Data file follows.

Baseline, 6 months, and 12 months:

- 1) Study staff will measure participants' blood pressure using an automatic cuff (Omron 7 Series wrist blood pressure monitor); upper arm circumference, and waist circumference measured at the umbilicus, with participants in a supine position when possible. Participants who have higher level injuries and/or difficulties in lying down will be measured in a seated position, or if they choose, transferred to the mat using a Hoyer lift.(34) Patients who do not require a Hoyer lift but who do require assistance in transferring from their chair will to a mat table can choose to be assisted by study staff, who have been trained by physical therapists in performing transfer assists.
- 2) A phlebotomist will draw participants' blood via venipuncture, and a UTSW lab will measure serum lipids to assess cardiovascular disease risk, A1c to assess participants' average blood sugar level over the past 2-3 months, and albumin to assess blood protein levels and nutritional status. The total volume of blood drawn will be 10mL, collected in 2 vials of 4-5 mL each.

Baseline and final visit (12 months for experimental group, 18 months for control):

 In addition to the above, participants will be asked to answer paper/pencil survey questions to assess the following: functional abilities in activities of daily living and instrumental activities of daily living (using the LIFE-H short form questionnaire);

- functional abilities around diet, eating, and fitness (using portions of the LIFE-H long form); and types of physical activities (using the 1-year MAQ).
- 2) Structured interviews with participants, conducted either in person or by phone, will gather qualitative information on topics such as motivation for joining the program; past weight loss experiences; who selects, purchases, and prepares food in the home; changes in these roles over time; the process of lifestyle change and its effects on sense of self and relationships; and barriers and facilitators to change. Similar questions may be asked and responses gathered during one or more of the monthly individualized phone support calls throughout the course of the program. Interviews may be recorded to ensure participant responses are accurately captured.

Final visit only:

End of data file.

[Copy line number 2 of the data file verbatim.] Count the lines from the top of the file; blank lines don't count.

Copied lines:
- 1) Study staff will measure participants' blood pressure using an automatic cuff (Omron 7 Series wrist blood pressure monitor); upper arm circumference, and waist circumference measured at the umbilicus, with participants in a supine position when possible. Participants who have higher level injuries and/or difficulties in lying down will be measured in a seated position, or if they choose, transferred to the mat using a Hoyer lift.(34) Patients who do not require a Hoyer lift but who do require assistance in transferring from their chair will to a mat table can choose to be assisted by study staff, who have been trained by physical therapists in performing transfer assists.